Martina Tenne, a nursing student at Brooklyn College told the WSWS, “I saw the documentary film Watched that was shown on campus. People are talking about it. There should not be NYPD police on campus at all. Too much money is spent on security. The presence of police can make people feel threatened. The issue of the NYPD has probably been of greater interest since 9/11 because of the occupation of the Middle East. There has been a stigma against Muslims.”
A pre-med student, Abdullah Salahi, stated, “Police can make you feel safe, but the thing about watching students is it depends on their motive. Racist profiling is wrong. College should be a place where everybody should be safe. Maybe there are those who think they should have control over the college for their political purpose. Like during the Vietnam War, students rejected U.S. participation in the war. So, they want the police now to be there against similar future circumstances. It is all about economics.”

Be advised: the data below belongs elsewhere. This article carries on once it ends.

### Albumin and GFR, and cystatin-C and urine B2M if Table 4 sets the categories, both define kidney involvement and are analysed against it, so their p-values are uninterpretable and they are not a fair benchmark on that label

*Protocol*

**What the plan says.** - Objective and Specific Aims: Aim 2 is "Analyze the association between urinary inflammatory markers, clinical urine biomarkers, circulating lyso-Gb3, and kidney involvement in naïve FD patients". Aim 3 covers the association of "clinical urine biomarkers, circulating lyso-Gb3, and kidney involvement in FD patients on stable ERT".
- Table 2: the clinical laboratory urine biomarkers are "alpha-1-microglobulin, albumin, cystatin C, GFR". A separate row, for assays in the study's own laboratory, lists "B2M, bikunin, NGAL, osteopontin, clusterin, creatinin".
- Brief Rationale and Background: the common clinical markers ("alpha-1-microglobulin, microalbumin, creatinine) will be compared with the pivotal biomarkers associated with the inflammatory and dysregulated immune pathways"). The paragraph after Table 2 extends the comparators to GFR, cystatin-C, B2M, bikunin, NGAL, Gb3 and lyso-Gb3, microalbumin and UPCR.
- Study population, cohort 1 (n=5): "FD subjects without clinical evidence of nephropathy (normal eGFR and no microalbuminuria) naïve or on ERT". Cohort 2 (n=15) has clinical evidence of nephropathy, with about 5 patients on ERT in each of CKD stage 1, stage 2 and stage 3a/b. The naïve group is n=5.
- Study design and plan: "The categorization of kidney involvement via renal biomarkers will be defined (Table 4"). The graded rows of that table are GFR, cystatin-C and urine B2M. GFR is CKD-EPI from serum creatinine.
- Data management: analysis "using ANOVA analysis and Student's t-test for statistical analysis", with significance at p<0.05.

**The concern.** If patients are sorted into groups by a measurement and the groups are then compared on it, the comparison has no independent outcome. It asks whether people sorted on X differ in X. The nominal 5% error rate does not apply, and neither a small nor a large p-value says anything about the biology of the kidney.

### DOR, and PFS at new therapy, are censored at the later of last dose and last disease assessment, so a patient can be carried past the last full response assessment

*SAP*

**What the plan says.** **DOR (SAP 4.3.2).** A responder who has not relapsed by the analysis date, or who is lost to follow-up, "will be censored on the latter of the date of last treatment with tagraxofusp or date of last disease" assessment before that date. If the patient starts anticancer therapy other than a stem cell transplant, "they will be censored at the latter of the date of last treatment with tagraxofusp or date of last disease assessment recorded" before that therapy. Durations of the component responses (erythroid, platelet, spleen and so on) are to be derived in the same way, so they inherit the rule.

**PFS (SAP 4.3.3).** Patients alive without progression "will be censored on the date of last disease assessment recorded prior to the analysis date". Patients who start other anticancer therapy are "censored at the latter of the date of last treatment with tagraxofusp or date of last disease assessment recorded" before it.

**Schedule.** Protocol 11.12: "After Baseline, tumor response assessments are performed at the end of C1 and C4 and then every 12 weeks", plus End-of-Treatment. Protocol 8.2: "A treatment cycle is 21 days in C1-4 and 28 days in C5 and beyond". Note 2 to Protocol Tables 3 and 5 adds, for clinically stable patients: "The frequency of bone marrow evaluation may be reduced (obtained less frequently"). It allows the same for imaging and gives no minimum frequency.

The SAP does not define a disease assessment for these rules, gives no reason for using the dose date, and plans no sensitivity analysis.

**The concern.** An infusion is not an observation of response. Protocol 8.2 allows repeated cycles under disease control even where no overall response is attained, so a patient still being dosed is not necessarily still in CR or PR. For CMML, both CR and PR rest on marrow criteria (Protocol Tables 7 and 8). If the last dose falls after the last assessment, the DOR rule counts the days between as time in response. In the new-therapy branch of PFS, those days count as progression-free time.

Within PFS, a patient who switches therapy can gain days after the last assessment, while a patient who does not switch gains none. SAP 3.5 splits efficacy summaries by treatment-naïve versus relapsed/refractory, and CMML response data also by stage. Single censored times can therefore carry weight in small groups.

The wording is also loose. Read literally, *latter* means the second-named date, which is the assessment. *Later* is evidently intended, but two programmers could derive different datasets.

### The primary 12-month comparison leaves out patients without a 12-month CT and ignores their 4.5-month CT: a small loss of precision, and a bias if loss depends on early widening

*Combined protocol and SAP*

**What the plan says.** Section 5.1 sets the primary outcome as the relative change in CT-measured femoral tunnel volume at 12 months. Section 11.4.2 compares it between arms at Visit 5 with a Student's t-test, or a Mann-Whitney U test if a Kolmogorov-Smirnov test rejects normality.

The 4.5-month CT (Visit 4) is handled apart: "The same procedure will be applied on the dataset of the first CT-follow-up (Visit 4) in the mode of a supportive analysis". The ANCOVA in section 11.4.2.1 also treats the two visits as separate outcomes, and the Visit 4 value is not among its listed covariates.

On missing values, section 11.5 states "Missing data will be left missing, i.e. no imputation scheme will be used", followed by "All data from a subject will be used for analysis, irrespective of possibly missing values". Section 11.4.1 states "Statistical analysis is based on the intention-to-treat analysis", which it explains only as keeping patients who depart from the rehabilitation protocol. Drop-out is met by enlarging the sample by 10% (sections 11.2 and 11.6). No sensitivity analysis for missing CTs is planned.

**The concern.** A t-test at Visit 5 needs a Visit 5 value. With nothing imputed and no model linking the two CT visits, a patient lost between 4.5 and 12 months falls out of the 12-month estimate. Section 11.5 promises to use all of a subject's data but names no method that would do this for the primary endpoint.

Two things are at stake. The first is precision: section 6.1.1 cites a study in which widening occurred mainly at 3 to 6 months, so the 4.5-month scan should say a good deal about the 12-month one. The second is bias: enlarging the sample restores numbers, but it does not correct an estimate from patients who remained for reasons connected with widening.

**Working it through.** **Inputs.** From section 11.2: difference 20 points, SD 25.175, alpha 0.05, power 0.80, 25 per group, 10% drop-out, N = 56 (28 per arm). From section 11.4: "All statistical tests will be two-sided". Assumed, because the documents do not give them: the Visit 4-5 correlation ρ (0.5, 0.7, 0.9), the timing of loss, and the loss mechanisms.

A student of Education who did not want to have her name used, said, “Since 9/11 they see Muslims as terrorists. There are so many whites and others going around making genocide. I am Palestinian. The U.S. government gave tax money to build bombs. There is a ‘domino effect.’ There is hypocrisy.”
An accounting student who was in the Marines in Afghanistan discussed the issue with us. “I agree, they don’t want people thinking about this stuff," he said. “The NYPD story is about surveillance, especially with the digital age. You cannot have privacy.
“This country exports the most weapons by far. We are told always to fear. I am former military. I was in Afghanistan. Ninety percent of the opioids of the opioid epidemic are from Afghanistan. We are not really protecting freedom. After World War II, the US took over the role of protecting society around the world. The US has abundance, but social inequality is growing. Especially in Manhattan, there are so many people having to live out in the cold.”
Alice, whose major is TV and Radio, added, “I heard that a cop had infiltrated a Muslim group and spied on them. It’s horrible. The cop asking how to make a bomb is really disgusting—an attack on democracy.”